There were 10 in the party. And they should have killed 10. But they killed only nine. “The party” refers to the wedding party of The Bride. “They” refers to the elite squad of female assassins, plus Bill. It is also important to mention that Quentin Tarantino directed the film and that Uma Thurman stars in it as The Bride. The last thing to mention is violence.

This film is all about violence, and there is a lot of it. Tarantino’s aesthetic treatment of it is what excuses its sheer excess. It is stunning, and sometimes boisterous, sometimes crazy. Always, though, violence is well choreographed, and Tarantino does not forget to showcase it. In one fight sequence, he switches from color into black and white. Since color tends to draw attention to foreground objects, removing it allows the eye to focus on the very form of violence. It creates a graphic scene of damage. This is a showdown. Uma has got a black and white agenda, and Tarantino literalizes her modus operandi: he has us seeing things from her point of view. When color is reintroduced, it is matched with The Bride’s blinking, which is a little hint that black and white is linked with The Bride’s subjectivity.

So who is The Bride, and what is her story? The Bride, pregnant with Bill’s baby, goes to Texas to get married and escape her life as an assassin. But her former colleagues come after her and slaughter the wedding party, all except for The Bride herself. She is knocked into a coma, which lasts four years. Suddenly, she wakes up. She finds herself about to be raped, because a male nurse is pimping out the comatose patients. The Bride’s first conscious act is to kill both the pimp and aspiring rapist, despite her inability to feel her legs. Once she regains touch with her body, she makes her “To Kill” list. Then a lot of people die.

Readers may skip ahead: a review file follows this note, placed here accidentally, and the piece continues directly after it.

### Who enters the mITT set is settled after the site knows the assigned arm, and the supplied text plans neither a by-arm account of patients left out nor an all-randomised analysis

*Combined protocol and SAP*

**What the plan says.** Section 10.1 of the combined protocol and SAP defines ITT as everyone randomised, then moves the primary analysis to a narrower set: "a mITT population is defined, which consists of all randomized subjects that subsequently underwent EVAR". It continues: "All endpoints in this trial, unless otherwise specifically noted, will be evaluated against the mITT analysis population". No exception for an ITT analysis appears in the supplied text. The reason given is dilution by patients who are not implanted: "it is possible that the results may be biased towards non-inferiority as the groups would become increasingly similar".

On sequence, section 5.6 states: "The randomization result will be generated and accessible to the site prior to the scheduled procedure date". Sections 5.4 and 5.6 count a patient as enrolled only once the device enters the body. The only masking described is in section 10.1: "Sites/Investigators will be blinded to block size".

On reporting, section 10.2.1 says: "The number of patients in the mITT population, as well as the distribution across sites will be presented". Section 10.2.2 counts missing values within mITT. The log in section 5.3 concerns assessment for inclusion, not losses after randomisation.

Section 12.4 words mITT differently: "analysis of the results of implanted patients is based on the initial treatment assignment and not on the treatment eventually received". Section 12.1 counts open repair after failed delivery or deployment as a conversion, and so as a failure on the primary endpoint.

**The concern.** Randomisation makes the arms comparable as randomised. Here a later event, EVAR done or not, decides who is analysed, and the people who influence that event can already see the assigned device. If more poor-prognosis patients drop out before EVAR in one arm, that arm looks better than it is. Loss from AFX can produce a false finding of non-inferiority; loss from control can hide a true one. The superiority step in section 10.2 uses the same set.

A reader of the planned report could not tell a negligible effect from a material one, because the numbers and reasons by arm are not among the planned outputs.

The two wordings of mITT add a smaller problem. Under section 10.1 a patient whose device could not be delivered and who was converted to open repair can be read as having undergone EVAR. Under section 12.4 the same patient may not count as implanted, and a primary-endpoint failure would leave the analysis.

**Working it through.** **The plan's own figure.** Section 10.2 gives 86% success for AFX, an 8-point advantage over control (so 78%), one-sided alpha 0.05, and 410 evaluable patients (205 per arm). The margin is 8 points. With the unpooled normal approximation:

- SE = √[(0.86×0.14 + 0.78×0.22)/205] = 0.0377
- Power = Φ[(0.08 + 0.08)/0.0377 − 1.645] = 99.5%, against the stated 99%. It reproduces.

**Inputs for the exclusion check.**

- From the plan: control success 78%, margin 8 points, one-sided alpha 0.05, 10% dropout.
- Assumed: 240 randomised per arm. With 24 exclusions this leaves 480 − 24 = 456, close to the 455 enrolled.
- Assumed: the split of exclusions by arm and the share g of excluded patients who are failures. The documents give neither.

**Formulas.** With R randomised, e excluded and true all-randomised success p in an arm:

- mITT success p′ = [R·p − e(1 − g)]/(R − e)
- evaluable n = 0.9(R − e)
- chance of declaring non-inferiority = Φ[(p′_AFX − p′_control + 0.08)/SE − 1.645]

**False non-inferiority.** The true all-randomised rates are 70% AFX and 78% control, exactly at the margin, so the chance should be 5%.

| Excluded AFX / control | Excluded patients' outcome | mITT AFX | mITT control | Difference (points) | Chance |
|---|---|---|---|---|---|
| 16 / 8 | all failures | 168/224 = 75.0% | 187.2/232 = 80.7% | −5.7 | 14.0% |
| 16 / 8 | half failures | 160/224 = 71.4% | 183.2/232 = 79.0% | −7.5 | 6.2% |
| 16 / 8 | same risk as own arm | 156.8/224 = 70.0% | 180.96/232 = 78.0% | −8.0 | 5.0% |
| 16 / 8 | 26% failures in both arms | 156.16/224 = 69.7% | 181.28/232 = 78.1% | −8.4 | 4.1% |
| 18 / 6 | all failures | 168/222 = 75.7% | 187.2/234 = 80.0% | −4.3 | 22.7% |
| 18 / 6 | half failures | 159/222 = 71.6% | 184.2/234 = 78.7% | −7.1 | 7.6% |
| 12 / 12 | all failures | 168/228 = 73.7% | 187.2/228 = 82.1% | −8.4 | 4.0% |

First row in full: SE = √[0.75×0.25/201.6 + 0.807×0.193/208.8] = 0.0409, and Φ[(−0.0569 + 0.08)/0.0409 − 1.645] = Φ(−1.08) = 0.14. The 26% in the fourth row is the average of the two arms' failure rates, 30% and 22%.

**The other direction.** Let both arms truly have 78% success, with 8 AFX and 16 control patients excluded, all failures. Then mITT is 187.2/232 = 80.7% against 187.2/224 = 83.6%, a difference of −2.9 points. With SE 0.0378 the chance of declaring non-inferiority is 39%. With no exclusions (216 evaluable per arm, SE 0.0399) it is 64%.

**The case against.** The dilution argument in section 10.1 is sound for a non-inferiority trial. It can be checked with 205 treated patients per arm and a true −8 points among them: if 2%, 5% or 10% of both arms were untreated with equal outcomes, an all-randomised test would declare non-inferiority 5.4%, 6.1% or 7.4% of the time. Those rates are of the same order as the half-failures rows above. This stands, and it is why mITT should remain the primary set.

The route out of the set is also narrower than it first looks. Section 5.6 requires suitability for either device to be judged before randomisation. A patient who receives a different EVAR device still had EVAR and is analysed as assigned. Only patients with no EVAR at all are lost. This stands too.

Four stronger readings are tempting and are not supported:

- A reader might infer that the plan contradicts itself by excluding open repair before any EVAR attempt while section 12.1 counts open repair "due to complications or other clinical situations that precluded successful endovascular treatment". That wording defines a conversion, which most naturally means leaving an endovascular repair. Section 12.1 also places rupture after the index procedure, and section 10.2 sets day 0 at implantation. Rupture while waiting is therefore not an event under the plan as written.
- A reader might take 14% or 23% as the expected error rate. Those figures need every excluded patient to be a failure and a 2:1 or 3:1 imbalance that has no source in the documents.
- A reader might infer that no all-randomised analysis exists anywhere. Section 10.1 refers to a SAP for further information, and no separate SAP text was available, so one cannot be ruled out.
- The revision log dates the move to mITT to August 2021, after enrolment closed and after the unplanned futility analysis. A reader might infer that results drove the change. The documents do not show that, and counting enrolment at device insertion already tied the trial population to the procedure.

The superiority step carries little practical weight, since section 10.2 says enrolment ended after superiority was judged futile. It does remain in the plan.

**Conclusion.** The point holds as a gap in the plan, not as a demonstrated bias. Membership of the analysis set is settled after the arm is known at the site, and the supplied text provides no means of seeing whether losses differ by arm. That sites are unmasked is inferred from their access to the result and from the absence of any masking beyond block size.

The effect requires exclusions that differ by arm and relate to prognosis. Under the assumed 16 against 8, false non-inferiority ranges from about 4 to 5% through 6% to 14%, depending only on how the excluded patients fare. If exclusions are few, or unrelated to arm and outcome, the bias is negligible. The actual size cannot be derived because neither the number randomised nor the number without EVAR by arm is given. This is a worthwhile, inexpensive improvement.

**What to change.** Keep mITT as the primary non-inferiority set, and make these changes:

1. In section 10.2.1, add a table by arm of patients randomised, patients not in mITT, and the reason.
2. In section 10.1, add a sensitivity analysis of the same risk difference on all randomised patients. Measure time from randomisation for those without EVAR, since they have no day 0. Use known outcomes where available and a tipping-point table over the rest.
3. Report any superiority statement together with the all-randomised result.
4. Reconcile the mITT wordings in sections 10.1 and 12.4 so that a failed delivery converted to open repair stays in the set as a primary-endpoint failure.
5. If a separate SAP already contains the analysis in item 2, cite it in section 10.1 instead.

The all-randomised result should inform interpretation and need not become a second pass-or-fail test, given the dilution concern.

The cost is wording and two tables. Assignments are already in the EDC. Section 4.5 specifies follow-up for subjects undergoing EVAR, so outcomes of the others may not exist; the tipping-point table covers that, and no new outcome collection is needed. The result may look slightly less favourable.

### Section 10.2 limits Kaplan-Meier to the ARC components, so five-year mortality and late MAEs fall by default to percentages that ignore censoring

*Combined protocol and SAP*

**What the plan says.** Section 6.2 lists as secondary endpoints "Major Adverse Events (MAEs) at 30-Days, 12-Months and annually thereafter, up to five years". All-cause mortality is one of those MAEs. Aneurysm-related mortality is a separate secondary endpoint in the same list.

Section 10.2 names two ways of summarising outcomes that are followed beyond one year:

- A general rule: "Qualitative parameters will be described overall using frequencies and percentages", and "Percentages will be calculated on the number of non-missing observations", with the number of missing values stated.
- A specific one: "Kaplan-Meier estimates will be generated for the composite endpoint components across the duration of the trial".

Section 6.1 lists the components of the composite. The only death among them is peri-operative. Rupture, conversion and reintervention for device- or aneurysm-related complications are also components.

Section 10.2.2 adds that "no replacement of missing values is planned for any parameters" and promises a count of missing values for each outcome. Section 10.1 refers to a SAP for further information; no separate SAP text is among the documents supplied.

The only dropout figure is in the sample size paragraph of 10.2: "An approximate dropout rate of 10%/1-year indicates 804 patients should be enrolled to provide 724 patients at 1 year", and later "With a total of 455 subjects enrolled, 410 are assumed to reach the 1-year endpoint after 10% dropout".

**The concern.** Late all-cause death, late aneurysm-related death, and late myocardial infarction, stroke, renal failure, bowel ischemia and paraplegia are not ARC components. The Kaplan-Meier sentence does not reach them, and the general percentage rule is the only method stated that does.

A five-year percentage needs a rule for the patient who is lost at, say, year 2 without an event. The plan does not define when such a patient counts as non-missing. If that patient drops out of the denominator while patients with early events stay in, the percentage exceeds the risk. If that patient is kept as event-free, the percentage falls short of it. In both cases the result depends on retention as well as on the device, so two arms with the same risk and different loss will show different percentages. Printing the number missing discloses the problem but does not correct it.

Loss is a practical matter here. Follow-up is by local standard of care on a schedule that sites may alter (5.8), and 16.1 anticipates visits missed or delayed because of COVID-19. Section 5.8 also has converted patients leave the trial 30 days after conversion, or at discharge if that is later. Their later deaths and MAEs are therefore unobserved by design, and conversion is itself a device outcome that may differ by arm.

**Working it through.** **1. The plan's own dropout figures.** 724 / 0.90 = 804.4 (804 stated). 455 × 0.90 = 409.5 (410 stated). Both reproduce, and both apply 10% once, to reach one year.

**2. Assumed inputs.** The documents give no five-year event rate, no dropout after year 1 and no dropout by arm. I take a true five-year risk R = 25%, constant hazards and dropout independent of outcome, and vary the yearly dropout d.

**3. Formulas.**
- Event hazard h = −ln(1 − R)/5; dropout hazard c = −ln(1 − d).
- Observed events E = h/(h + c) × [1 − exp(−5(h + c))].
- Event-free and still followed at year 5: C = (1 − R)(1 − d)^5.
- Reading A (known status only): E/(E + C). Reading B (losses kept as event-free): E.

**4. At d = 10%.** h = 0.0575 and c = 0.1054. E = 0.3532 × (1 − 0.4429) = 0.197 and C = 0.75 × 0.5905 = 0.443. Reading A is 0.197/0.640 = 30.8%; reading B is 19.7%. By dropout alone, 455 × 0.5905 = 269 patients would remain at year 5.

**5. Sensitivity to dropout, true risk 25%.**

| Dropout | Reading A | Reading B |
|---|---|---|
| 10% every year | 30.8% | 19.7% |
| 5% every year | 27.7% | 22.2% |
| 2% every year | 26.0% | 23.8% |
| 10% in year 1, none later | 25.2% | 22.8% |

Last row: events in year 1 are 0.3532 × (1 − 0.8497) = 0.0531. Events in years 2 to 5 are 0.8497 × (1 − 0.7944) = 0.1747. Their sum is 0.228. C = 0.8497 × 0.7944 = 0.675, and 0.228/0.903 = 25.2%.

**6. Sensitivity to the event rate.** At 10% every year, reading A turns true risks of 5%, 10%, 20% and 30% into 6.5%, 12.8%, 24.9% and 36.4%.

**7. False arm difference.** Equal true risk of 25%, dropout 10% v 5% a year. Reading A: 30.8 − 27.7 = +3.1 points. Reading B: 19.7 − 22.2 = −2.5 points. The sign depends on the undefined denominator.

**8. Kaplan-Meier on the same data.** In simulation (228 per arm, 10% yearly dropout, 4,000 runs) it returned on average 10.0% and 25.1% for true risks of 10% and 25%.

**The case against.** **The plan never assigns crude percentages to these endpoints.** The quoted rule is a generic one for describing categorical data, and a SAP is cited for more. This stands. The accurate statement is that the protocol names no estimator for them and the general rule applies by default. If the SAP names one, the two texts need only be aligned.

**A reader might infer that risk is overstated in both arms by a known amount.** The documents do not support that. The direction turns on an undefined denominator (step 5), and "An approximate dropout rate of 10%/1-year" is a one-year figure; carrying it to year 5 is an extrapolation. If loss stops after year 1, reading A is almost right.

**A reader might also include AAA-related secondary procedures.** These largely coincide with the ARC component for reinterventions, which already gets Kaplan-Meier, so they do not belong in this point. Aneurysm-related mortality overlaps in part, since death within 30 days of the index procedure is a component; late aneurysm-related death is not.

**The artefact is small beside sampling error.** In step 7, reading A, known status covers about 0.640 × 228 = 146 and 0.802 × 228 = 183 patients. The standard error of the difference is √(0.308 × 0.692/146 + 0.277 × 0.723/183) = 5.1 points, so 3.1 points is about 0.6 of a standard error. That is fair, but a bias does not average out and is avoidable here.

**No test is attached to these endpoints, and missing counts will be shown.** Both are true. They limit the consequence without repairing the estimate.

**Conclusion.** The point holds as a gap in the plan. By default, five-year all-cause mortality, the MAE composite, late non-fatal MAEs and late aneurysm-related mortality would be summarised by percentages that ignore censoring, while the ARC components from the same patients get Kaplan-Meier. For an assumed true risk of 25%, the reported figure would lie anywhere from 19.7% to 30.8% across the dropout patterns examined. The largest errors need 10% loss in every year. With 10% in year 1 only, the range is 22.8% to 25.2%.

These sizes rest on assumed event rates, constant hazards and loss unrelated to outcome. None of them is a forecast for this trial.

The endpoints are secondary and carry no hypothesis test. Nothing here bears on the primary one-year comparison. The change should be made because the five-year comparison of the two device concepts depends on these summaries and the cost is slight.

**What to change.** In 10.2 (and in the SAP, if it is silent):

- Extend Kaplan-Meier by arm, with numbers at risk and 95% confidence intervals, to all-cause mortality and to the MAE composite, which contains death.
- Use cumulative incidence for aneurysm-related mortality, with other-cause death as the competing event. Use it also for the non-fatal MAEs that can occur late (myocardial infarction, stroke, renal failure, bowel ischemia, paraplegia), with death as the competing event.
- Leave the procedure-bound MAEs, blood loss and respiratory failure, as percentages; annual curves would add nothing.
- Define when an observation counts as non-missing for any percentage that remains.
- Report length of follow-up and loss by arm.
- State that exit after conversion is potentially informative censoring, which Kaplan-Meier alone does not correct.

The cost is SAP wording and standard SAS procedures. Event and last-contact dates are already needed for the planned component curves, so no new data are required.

Back to the violence. In the restaurant action sequence — the same one that briefly turns to black and white — there is another visual trick. Here, the fight enters a room that hosts another realm of visual laws. The shadows become elegant and large. The characters become silhouettes. The color blue predominates. The screen becomes a moving, kicking daugerrotype. The resulting deranged sense of perception affords us another way of seeing the violence. The blood color is not seen, so there is no blood. It is a clean, cool, blue violence. Because of its hyper-stylization, it exists someplace between cartoon and real human action. It is this displacement that allows the violence a liberty that feels very exciting to watch.

Tarantino’s stylization peaks when the film becomes entirely anime. This cartoon sequence illustrates Lucy Lui’s character, O-Ren Ishii, as a girl in Japan. She cowers under her parents’ bed as they are murdered by a gang of yakuza. In this scene blood becomes like paint. There are showers of blood and spurts of blood and floods of blood that splatter Tarantino’s visual world. The yakuza’s samurai sword becomes like Jackson Pollack’s paint brush.

With “Kill Bill,” Tarantino has elevated style into such a key role that it has acquired substance. He has given “cool” a texture. Hopefully Volume II will flesh it out even more.